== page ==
Algorithm 5 is the detailed pseudo-code, and describe the outlier detection algorithm based on distance and magnitude. In this algorithm, we predefine the parameters as a default value 1, and is adjustable. In addition, we use two methods to calculate the representative point of class A or B, one method is computing the max/min value of larger class, the other method is computing the median value of larger class. In the subsequent experiments, we will compare the results of outlier detection by the max/min value method and the median value method with different for larger class.

4 HybridTune Implementation

Fig. 2: The workflow of HybridTune.

Based on our general performance diagnosis approach, we have implemented HybridTune, a scalable, lightweight, model-based and data-driven performance diagnosis tools utilizing spatio-temporal correlation. In this section, we describe the implementation of HybridTune, and the workflow of HybridTune is shown in Fig. 2.

4.1 Data Collection

We use the data collector of BDtune [31] to gather the performance information and application logs from the software stack of Big Data systems at different levels. Specifically, the data collector can collect architecture-level metrics, system-level metrics and application logs. Hardware Performance Monitoring Unit (PMU) and Perf [4] are used for data sampling of architecture-level metrics in data collector, and metrics consists of instruction ratio, instructions per cycle (IPC), cache miss, translation lookaside buffer (TLB) miss, etc. Then, we use Hmonitor [31] to collect raw data from the filesystem /proc, which provides key parameters (e.g., CPU usage, memory access, disk I/O bandwidth, network bandwidth) of system performance. Furthermore, we use log collection tools to collect the application logs (e.g., history job logs of Spark and Hadoop). Table I lists the detailed collecting information.

The format of Application history job logs:
{”Event” : ”SparkListenerTaskEnd” , ”Stage ID” : 0, ”Stage Attempt ID” :0, ”Task Type” :”ShuffleMapTask”,”Task End Reason” :{”Reason”:”Success”},”Task Info”:{”Task ID”:2,”Index”:2,”Attempt”:0,”Launch Time” :1456896044081,”Executor ID”:”0”,”Host”:”hw073”,”Locality”: ”PROCESS LOCAL”,”Speculative”:false,”Getting Result Time”:0,”Finish Time”:1456896045955,”Failed”:false, ”Accumulables”:[{”ID”:1,”Name”:”peakExecutionMemory”,”Update”:”920 ”,”Value”:”920”,”Internal”:true}]},”Task Metrics”:{”Host Name”:”hw073”,”Executor Deserialize Time”:1548,”Executor Run Time”:147,”Result Size”:1094,”JVM GC Time”:0,”Result Serialization Time”:21,”Memory Bytes Spilled”:0,”Disk Bytes Spilled”:0,”Shuffle Write Metrics”:{”Shuffle Bytes Written”:26,”Shuffle Write Time”:4201900,”Shuffle Records Written”:1}}}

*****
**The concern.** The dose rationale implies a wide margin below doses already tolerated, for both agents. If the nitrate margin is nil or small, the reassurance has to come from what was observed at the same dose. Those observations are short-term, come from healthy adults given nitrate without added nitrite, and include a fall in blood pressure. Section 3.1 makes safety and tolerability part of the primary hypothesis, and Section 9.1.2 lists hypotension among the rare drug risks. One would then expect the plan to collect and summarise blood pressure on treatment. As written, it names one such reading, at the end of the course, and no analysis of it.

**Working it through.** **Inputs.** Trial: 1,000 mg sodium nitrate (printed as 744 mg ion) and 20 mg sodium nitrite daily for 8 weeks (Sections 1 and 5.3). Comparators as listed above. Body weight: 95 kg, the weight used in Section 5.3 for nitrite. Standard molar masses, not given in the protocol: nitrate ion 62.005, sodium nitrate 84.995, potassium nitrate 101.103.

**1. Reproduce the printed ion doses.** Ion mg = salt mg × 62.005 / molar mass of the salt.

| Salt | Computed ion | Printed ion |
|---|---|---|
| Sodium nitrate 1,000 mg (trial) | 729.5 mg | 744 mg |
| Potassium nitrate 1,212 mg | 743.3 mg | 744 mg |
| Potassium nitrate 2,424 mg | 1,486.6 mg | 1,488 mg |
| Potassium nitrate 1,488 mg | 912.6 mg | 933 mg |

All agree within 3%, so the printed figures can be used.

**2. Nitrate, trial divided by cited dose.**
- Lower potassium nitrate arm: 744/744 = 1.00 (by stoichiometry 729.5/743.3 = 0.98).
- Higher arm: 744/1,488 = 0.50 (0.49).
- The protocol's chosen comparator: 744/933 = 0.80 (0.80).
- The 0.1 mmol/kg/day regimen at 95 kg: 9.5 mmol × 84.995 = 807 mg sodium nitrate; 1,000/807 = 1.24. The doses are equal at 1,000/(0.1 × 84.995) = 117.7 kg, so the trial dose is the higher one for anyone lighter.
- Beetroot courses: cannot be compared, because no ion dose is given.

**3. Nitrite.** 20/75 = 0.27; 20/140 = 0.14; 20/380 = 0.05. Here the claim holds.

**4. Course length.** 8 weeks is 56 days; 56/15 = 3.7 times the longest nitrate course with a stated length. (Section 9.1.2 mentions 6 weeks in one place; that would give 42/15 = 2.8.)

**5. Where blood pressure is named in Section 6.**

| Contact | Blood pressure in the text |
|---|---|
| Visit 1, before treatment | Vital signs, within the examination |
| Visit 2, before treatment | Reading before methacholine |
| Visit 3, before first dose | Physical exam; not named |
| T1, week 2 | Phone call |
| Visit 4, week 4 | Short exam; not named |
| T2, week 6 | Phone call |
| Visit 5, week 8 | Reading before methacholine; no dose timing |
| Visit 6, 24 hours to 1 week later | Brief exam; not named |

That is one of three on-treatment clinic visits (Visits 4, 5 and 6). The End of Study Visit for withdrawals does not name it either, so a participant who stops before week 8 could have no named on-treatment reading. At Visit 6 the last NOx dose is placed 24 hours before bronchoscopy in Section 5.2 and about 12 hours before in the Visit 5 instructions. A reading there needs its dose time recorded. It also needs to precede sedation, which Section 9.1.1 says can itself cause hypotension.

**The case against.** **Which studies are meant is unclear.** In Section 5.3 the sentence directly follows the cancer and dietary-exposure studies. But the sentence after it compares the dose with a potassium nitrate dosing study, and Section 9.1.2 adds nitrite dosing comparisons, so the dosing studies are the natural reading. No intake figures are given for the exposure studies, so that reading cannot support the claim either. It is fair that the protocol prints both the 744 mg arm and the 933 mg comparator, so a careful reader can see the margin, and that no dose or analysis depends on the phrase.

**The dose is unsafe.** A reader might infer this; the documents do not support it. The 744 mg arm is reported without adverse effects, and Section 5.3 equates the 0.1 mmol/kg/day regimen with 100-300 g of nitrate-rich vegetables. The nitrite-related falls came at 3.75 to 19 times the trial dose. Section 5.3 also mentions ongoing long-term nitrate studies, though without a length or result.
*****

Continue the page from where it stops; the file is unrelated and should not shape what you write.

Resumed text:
The format of Raw Architecture-Level Metrics:
timestamp cycle ins L2 miss L2 refe L3 miss L3 refe DTLB miss ITLB miss L1I miss L1I hit MLP MUL ins DIV ins FP ins LOAD ins STORE ins BR ins BR miss unc read unc write
The format of Raw System-Level Metrics:
timestamp usr nice sys idle iowait irq softirq intr ctx procs running blocked mem total free buffers cached swap cached active inactive swaptotal swap free pgin pgout pgfault pgmajfault active conn passive conn rbytes rpackets rerrs rdrop sbytes spackets serrs sdrop read read merged read sectors read time write write merged write sectors write time progress io io time io time weighted
TABLE I: The format of Application Logs, Raw Architecture-level Metrics and System-level Metrics.

4.2 Data Preprocessing

It is so important for performance analysis to efficient data preprocessing, since log files and performance data with non-uniform formats are generally collected from different nodes. Therefore, we parse the performance data and application logs, and then unify the data format, preprocess the raw data and load the data into our MySQL database.

4.2.1 Data Parsing

In order to deal with different log formats of applications,we establish various log parsing templates compatible with different applications logs. In our implementation, we collected the history job logs of Hadoop and Spark, which are json formats and record various information about jobs’ run. Then we parse and extract some useful application data from these history job logs, for example:

  • Runtime information: The submission time, completion time and runtime of jobs, stages and tasks.

  • Dataflow information: The data flow information between nodes in each stage of jobs, includes the reading and writing data, reading and writing time, input and output data of tasks, and so on.

  • Application configuration information: The configuration parameter information of Hadoop/Spark, etc,.

  • Job Runtime Parameters: Job-level parameters and task-level parameters, for example, the ”counters” information of Hadoop and the ”task_metrics” information of Spark.

Simultaneously, we use the collected raw metrics to calculate the selected performance metrics which are shown in Table II. For different performance metrics, there are different calculation methods, such as can be calculated by these metrics , , , , , and  [1]. In this section, the calculation formulas are not described in detail.

Layer Metrics Description
System level cpu_usage CPU utilizations
mem_usage Memory usage
ioWaitRatio Percentage of CPU time spent by IO wait
weighted_io Average weighted disk io time
diskR_band Disk Read Bandwidth
diskW_band Disk Write Bandwidth